Looking for Wisdom 2

In analysing what was happening Richard Alpert – as he was known then – appreciated that his Jewish high-achieving, anxiety ridden background played its part but that he felt there was a lack of validity in him about what he was doing and this was exacerbated by the need to be ‘scientific’ about his research which felt like intellectual games.

‘There was not enough human beauty, human fulfillment, human contentment. I worked hard and the keys of the kingdom were handed to me. I was being promised all of it but…  the whole thing was too empty. It was not honest enough… Not enough was happening that mattered- that was real.’

His work as a therapist felt equally false:

‘And as a therapist I felt caught in the drama of my own theories. The research data showed that …Freudian patients ended up talking about their mother because of subtle reinforcement clues – it was so obvious.’

It was this general malaise that then led Alpert to experiment taking magic mushrooms with Timothy Leary who was working down the corridor: ‘I found him extremely stimulating and the students found him exciting to be around, because of his openness the new ideas and his willingness to take wild risks in thinking.’ So Alpert ‘turned on’ with Timothy Leary and some other colleagues by taking psychedelics. During this first trip he describes going through various revelations including:

‘I saw a figure standing about 8 feet away, where a moment before there had been none. I peered into the semi-darkness and recognized none other than myself, in cap and gown and hood, as a professor. It was as if that part of me, which was Harvard professor, had separated or disassociated itself from me….I thought “Well I worked hard to get that status, but I don’t really need it”’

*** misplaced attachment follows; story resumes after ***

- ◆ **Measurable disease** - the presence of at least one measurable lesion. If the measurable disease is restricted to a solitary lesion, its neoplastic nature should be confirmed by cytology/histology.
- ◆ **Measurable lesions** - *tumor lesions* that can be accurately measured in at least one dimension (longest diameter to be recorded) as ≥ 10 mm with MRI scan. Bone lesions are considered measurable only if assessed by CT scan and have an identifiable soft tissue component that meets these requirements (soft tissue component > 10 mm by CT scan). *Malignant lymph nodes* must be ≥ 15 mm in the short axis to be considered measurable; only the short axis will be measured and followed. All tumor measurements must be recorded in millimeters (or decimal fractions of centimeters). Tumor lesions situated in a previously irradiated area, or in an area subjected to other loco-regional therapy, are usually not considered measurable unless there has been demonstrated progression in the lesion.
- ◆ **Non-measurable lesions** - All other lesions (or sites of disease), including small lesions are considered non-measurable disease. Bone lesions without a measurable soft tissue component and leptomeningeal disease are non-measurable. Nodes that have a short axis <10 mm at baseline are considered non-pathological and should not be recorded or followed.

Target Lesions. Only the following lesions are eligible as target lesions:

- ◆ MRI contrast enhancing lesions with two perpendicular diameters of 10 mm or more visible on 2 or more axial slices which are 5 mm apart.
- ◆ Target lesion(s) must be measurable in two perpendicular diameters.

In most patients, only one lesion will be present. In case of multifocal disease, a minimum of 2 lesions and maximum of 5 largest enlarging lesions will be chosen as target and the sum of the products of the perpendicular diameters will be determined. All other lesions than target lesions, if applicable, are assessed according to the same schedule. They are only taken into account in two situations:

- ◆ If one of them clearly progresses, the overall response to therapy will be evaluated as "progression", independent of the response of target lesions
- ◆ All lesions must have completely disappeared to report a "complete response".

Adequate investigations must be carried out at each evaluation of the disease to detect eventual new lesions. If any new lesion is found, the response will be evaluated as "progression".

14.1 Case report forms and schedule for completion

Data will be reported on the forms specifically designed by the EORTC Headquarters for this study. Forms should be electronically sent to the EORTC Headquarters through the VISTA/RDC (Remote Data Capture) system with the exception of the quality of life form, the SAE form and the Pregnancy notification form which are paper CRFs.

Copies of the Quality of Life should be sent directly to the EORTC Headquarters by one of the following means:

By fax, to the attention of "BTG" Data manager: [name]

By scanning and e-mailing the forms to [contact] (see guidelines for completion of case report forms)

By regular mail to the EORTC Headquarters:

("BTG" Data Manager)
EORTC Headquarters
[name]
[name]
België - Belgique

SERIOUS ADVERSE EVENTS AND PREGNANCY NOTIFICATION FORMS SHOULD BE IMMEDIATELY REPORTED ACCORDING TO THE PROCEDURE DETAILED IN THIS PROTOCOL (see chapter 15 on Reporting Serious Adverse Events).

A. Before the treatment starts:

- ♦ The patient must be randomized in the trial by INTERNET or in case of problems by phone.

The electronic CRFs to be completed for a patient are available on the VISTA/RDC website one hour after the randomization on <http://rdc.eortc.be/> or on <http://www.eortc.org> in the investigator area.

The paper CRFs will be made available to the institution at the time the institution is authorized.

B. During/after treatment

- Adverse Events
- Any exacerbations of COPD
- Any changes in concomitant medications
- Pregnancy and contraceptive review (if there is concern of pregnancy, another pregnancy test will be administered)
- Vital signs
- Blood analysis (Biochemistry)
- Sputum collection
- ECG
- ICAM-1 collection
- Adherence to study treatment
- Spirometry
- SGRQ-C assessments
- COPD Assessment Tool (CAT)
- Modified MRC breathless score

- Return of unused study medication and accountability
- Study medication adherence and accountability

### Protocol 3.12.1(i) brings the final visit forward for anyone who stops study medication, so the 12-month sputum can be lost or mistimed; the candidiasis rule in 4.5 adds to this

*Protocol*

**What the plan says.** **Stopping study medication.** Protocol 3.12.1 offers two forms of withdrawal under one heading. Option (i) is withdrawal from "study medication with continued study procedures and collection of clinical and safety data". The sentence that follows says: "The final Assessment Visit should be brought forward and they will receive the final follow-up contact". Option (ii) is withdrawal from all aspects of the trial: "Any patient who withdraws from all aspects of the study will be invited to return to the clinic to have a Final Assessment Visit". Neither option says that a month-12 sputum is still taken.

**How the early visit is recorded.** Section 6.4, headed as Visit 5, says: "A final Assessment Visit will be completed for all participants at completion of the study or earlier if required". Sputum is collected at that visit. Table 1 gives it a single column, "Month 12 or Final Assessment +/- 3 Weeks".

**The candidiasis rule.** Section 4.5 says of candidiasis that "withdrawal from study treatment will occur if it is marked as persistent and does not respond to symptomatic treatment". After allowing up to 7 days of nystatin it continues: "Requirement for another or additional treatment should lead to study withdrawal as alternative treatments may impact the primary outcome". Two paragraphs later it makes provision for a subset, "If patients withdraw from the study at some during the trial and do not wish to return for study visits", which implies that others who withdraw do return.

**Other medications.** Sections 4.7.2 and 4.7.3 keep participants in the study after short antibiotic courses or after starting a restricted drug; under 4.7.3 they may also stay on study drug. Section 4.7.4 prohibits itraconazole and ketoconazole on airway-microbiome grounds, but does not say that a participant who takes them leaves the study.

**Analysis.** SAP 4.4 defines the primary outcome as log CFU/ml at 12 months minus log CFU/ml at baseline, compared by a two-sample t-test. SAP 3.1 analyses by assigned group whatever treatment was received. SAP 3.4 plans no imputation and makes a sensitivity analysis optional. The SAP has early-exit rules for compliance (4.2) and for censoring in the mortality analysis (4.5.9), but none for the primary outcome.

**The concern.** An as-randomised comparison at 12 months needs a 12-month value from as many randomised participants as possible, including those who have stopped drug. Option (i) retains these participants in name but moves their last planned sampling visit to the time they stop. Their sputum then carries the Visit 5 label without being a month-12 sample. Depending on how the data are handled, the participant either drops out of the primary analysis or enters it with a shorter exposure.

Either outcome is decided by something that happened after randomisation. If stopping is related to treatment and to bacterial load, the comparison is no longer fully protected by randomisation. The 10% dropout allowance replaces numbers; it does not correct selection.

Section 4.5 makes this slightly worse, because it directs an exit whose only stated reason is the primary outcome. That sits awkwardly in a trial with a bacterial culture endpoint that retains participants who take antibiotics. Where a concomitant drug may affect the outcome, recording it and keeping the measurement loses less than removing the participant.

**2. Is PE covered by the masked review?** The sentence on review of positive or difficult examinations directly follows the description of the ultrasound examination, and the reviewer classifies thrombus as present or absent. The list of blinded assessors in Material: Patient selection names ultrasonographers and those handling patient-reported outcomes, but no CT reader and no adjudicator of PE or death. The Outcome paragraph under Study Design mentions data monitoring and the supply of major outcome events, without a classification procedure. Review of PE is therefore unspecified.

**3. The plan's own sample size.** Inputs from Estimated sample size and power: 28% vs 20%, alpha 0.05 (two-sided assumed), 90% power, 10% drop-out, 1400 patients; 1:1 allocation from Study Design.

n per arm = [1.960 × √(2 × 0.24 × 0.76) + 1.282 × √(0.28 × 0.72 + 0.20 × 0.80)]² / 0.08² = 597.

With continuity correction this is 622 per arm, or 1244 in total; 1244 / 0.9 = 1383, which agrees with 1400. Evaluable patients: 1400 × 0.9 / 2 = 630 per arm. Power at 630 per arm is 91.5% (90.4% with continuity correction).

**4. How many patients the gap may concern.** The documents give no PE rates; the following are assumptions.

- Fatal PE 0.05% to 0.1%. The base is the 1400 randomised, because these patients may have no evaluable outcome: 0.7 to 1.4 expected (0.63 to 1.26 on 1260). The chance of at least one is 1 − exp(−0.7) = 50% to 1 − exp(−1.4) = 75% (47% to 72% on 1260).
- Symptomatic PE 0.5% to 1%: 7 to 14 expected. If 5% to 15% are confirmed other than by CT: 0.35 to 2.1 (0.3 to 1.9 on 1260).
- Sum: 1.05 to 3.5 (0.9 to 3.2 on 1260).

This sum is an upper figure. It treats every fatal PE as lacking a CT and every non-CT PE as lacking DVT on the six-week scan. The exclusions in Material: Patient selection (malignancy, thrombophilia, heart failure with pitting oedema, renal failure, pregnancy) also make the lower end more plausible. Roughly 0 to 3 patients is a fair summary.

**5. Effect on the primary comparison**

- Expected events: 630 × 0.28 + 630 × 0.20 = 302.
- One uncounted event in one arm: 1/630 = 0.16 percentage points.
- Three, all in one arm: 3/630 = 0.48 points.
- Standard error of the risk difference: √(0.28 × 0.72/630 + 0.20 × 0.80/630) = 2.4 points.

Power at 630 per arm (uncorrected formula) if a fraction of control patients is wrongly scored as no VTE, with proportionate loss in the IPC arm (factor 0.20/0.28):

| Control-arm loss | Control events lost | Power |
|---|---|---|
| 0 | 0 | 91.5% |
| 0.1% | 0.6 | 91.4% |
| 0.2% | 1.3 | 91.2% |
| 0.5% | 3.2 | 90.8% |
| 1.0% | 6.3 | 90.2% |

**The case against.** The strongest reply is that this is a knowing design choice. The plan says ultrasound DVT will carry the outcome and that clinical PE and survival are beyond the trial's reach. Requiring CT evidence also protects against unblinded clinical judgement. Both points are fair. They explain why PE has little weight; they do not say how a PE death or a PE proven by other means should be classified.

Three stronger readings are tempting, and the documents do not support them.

This process repeats itself with Alpert seeing himself as a social cosmopolite and then all the different aspects of himself  …cellist, pilot, lover and so on. ‘With each new presentation, I again and again reassured myself that I didn’t need that anyway.’ Then there is the basic identity – the Richard Alpert-ness followed by his body – at this point the trip becomes a panic and frightening but  he heard an intimate voice asking ‘but who’s minding the store?’

‘I realised that although everything by which I knew myself, even my body and this life itself, was gone, still I was fully aware. Not only that, but this aware “I” was watching the entire drama, including the panic, with calm compassion. Instantly …I felt a new kind of calmness – one of a profundity never experienced before. I had just found that “I” …that point, that essence – that place beyond. A place where “I” existed independent of social and physical identity. That which was I was beyond Life and Death. And something else … It was wise… it was a voice inside that spoke the truth. I recognized it, was one with it… ’